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Readers sound off on restaurant lighting

Readers sound off on restaurant lighting

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In the August issues, editor Michael Sanson wrote about dining in a restaurant that was so dark, both the menu and food had to be illuminated by flashlight. Everything else about the restaurant was terrific, he wrote, but the owner insisted that the restaurant be illuminated like his hipster bar down the street. Here are some excerpts from some who wrote to comment about the scenario.  

Whenever I read your articles they get a fire burning in me and I have to respond. There are three main components when opening a restaurant for service —temperature, music and lighting. This is what sets the mood and allows your guests to be comfortable during dinner. Now if one of those elements is slightly askew it can throw the whole experience off. As you said, you can make great food but if the guest can’t see it, what’s the point? I’ve been to blind tastings before and they’re fun, but this isn’t the concept this restaurateur is going for. I say turn up the lights a smidge and see a turn up in your revenue.

Patrick Greene
Director of Food & Beverage
Brier Creek Country Club
Raleigh, NC

After reading your August excerpt on lighting, I couldn’t help but think of an always-busy low-lit restaurant/bar in Tucson. Every time we visited, low lighting was an issue; I’m 45, my parents are in their 70s. The server did provide a book light for my mom on one occasion, but only after we made the request. There was no notice on the menu to such, not that it would be legible, nor did the server make such an announcement, which would have been easy to do. I often take photographs of dining experiences, but each time there I was unable to develop or print any of them due to the lack of proper lighting. Even though things appear okay on the surface, a slightly different approach to the lighting situation would be appreciated. Yet I do agree with you that since, to the owner(s), things are going good, there is no need to change. In this day and age, however, that may soon change as social media will begin to have a stronger impact on the bottom line.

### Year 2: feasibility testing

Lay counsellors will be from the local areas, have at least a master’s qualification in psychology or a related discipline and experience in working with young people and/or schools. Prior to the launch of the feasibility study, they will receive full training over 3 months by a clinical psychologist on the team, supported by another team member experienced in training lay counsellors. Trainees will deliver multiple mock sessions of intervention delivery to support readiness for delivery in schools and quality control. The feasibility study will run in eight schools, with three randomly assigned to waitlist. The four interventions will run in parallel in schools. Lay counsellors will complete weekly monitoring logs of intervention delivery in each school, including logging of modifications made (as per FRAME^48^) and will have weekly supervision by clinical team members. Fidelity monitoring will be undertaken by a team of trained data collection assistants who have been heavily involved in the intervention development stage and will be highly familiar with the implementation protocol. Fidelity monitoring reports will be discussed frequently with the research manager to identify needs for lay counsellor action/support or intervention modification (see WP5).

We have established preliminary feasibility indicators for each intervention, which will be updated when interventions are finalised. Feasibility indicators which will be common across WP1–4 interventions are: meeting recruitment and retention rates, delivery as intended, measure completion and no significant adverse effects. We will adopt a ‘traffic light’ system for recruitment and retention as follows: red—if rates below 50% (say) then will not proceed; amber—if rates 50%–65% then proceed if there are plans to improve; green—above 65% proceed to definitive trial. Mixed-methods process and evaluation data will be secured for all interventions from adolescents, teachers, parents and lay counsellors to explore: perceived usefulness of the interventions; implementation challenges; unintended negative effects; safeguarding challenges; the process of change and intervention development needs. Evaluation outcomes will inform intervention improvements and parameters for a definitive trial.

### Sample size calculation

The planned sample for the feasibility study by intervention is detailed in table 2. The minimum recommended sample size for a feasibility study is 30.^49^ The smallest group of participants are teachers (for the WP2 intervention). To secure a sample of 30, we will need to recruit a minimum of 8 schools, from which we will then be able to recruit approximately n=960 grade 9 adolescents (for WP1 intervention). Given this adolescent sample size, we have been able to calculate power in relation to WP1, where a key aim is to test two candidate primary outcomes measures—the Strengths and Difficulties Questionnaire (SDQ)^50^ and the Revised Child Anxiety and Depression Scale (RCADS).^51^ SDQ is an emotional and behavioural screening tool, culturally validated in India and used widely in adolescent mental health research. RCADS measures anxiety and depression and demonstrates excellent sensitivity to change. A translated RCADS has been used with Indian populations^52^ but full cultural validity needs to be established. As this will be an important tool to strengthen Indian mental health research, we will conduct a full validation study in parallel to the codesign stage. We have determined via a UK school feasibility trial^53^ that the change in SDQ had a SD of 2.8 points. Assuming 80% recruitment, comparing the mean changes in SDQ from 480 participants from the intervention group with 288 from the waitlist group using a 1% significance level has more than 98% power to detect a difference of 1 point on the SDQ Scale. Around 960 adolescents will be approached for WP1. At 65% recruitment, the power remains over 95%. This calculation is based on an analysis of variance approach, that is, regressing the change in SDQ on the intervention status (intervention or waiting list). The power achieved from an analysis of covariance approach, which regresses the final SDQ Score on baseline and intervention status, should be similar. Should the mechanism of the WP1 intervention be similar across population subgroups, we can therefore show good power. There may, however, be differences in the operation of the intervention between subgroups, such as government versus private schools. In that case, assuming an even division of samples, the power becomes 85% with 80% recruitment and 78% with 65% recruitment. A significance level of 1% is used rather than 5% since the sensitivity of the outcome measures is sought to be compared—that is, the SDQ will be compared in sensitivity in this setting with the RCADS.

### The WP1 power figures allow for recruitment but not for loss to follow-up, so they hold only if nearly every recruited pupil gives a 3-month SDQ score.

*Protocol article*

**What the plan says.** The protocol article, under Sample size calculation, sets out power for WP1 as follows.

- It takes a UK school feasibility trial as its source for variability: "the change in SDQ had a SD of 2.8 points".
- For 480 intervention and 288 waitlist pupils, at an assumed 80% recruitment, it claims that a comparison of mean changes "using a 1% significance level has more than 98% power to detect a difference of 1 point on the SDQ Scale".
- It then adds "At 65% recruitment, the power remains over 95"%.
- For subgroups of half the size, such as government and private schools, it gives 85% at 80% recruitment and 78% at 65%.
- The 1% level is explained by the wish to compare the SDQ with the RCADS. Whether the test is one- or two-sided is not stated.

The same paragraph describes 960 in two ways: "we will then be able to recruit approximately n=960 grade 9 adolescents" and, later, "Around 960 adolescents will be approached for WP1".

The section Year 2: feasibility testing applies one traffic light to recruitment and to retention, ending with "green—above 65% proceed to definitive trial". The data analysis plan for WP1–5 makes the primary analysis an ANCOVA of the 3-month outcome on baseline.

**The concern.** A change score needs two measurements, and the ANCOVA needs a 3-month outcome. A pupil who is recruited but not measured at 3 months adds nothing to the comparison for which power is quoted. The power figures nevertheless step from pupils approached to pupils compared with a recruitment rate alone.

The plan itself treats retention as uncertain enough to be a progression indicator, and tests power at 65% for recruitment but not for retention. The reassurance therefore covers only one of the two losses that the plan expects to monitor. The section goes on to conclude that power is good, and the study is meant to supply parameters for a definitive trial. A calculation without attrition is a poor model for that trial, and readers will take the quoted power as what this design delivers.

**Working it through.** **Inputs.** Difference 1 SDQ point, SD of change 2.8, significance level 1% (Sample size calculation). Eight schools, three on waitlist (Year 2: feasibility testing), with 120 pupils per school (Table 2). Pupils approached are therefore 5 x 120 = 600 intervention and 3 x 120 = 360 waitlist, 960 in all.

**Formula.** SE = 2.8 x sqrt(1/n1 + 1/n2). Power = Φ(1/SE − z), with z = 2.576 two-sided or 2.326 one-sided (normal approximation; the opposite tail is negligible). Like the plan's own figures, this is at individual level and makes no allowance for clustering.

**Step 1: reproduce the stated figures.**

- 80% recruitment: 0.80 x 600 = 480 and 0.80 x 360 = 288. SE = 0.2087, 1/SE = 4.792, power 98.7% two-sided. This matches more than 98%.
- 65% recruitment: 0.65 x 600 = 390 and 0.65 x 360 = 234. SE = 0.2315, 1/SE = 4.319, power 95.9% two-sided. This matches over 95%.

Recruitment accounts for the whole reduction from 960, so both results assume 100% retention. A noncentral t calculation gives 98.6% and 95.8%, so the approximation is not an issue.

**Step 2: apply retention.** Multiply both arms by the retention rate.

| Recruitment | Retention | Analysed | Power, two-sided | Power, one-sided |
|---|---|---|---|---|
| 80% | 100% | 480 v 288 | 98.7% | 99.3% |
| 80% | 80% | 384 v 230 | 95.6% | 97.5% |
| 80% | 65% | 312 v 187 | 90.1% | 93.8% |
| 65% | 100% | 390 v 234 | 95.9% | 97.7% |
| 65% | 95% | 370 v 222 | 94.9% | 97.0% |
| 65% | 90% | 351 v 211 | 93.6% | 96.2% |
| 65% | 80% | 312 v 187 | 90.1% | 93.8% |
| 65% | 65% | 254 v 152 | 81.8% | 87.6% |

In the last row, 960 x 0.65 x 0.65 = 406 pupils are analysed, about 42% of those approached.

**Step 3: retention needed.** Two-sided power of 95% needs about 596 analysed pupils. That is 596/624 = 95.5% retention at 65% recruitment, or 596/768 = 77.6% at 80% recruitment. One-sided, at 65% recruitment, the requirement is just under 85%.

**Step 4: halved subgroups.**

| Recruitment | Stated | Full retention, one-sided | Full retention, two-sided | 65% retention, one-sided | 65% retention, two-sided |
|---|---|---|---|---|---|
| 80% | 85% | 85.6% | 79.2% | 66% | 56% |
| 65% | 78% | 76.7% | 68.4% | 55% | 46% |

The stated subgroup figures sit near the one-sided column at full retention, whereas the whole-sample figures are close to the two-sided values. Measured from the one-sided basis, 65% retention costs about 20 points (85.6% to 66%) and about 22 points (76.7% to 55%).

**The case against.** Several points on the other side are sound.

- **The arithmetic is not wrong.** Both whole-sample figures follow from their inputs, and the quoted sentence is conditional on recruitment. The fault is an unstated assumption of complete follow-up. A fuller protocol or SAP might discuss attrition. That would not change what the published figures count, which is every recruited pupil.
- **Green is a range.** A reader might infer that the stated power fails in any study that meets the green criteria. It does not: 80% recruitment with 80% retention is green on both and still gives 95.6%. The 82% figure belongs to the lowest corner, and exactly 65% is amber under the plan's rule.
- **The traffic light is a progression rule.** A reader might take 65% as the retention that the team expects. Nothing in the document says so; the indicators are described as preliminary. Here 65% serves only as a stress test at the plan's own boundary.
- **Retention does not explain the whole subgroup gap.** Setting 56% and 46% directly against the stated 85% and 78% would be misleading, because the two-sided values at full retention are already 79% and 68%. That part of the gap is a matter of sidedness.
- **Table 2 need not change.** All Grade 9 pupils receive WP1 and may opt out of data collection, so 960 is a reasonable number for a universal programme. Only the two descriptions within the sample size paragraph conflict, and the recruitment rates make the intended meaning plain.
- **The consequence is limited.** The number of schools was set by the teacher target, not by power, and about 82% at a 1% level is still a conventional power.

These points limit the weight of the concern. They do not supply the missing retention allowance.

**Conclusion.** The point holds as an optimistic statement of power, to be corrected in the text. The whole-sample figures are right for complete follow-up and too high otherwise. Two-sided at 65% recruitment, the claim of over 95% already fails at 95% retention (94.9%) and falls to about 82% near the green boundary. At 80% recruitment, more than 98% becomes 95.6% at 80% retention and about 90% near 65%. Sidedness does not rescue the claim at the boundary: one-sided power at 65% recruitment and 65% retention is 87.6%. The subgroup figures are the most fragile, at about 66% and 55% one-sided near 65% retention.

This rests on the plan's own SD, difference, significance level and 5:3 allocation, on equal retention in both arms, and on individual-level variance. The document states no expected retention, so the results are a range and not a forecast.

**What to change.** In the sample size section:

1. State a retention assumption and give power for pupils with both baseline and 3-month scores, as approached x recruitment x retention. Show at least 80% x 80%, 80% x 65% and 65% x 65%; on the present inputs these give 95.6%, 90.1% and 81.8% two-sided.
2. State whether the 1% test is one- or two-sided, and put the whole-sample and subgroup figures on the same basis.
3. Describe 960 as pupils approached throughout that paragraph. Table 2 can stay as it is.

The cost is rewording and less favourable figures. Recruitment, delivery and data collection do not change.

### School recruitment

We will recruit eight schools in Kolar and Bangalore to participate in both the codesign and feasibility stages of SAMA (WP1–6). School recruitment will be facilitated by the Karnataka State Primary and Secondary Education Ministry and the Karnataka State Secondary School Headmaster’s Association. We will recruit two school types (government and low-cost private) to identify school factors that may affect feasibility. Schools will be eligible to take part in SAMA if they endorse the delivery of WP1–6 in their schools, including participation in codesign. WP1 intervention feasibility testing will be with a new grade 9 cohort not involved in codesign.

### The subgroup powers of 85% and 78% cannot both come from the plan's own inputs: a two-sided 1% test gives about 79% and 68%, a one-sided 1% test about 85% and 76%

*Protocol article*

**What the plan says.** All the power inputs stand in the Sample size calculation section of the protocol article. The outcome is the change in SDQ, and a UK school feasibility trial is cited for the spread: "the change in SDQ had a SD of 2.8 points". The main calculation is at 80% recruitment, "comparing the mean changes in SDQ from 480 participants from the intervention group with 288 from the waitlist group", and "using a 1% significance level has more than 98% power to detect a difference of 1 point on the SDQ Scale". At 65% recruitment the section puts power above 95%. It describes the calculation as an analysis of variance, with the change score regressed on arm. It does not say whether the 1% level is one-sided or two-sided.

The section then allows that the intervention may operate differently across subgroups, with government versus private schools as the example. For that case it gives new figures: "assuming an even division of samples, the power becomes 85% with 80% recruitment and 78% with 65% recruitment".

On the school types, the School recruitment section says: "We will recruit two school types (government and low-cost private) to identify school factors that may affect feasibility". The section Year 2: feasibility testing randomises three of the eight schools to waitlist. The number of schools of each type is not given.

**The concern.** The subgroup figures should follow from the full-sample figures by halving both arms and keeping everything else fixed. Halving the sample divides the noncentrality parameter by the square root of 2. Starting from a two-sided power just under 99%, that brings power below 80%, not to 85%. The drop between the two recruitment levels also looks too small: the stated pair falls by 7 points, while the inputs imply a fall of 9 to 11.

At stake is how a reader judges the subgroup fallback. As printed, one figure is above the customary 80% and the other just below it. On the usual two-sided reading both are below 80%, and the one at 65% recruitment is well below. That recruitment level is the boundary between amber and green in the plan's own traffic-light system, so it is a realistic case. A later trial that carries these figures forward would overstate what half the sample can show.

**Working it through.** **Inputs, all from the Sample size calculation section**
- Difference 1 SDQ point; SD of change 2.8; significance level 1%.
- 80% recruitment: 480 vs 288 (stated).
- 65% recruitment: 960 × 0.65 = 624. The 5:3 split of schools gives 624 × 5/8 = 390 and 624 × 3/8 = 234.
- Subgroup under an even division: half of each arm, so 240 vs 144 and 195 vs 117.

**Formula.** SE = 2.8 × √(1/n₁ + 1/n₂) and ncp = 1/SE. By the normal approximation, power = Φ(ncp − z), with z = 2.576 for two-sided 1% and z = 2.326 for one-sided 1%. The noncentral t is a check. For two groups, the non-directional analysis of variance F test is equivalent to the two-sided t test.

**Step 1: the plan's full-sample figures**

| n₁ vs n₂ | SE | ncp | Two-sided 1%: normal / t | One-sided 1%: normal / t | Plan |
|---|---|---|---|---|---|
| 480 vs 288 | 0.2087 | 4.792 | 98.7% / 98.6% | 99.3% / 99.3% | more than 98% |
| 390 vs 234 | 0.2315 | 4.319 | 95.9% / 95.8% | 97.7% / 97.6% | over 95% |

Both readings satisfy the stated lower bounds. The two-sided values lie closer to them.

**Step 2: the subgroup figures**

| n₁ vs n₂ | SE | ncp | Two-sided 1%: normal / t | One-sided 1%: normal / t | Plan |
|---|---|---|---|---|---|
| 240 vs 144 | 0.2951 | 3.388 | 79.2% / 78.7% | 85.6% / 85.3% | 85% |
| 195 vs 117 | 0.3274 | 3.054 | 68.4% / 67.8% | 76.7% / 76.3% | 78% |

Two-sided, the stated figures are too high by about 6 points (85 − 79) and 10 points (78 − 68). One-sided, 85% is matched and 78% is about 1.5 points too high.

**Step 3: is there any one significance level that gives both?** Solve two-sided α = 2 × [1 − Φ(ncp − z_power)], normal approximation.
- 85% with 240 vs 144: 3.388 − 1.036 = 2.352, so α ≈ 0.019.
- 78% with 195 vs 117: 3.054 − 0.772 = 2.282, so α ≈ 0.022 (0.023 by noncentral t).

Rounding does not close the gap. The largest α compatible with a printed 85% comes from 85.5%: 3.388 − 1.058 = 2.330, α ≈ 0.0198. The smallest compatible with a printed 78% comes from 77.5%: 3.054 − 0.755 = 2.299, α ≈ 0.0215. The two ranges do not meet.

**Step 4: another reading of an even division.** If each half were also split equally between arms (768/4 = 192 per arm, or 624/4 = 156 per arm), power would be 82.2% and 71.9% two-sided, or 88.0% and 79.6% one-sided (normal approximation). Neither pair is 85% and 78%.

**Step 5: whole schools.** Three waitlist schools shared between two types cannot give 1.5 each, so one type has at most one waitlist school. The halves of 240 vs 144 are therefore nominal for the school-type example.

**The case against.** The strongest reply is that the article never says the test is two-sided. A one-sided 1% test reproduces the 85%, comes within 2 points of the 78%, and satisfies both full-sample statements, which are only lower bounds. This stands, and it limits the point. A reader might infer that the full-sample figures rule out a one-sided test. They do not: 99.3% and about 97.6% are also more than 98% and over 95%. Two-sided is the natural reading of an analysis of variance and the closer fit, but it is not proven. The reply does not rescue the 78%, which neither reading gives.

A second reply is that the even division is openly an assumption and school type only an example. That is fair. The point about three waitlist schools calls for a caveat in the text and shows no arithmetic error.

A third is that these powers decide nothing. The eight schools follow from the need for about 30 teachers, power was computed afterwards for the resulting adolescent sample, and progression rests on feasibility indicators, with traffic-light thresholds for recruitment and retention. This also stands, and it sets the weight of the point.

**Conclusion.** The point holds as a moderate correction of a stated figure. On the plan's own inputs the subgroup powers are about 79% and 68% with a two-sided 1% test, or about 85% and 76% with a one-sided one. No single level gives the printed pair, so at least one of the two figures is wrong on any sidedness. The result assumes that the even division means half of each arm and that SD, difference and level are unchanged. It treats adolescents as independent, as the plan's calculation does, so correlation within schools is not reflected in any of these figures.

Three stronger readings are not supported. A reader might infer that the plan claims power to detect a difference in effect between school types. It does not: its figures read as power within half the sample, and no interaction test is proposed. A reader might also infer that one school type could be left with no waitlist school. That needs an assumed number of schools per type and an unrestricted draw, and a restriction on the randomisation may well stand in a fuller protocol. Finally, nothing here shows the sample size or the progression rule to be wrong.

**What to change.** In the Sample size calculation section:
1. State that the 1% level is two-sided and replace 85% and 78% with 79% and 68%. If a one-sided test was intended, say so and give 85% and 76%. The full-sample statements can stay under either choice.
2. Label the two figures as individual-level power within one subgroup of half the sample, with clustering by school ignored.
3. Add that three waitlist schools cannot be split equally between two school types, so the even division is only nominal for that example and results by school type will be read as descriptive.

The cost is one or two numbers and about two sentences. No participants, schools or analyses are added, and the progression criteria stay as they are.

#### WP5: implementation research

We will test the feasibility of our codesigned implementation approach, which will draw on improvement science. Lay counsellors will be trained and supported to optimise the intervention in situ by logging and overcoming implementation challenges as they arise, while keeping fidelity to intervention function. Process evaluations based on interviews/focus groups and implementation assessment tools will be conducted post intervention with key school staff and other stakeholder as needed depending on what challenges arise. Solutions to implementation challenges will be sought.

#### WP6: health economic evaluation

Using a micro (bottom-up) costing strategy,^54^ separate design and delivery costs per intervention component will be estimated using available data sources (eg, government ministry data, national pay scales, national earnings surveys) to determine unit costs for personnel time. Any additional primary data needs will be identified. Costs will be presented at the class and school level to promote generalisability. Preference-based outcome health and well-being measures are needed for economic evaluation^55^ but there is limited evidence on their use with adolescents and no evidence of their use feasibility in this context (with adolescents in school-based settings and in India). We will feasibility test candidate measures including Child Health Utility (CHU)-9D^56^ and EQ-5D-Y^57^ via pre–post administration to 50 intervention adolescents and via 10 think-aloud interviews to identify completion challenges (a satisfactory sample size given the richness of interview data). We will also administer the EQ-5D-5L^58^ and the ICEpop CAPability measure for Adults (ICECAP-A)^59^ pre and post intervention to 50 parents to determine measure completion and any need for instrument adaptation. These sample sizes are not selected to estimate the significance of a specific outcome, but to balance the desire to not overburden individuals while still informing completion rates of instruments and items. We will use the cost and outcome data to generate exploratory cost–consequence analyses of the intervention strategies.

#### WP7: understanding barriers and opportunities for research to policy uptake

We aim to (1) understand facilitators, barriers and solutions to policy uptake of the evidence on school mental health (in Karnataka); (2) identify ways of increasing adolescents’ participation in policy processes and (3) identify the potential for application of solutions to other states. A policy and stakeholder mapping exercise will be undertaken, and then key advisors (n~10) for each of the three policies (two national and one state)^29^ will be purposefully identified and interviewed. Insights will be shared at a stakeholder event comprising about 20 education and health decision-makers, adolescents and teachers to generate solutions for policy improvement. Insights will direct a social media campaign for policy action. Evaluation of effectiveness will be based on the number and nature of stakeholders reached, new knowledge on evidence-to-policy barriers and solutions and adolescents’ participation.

Paula Shepherd
Expeditor/Server Assistant
The Clock
Greer, SC

Your Sanson Sez ‘hit home’ with me! My first management job, after graduating from Florida International University’s  Hospitality Management School (’80), was with Arnie Morton. At the time he had only three restaurants: Arnie’s, Zorine’s and the single Morton’s in Chicago. Arnie’s pedigree included managing all the food and beverage at the Playboy Clubs. It was there that Arnie learned the importance of bar/lounge and restaurant interior lighting.  
As Arnie would repeatedly say, the “right” lighting will take 10 years off everyone, especially women. Back in the day, we had a wall of rheostats that he would tinker with like an engineer. Every time the ambient light would change, he’d be manually adjusting the lights, which, at the time, I found both curious and odd. Now that I’m a bit older and wiser (and my vision isn’t what it used to be), I see just how insightful (brilliant) he was and how important the correct lighting is in restaurants, bars and lounges. With the common use of photocells to measure ambient light, and computer assisted theatrical lighting available at a fraction of the historical costs, operators would be wise to spend much time and thought on how they illuminate the guest experience. Or, provide everyone with flashlights…

Tom Griffith
Strategic Advisor
Seattle, WA

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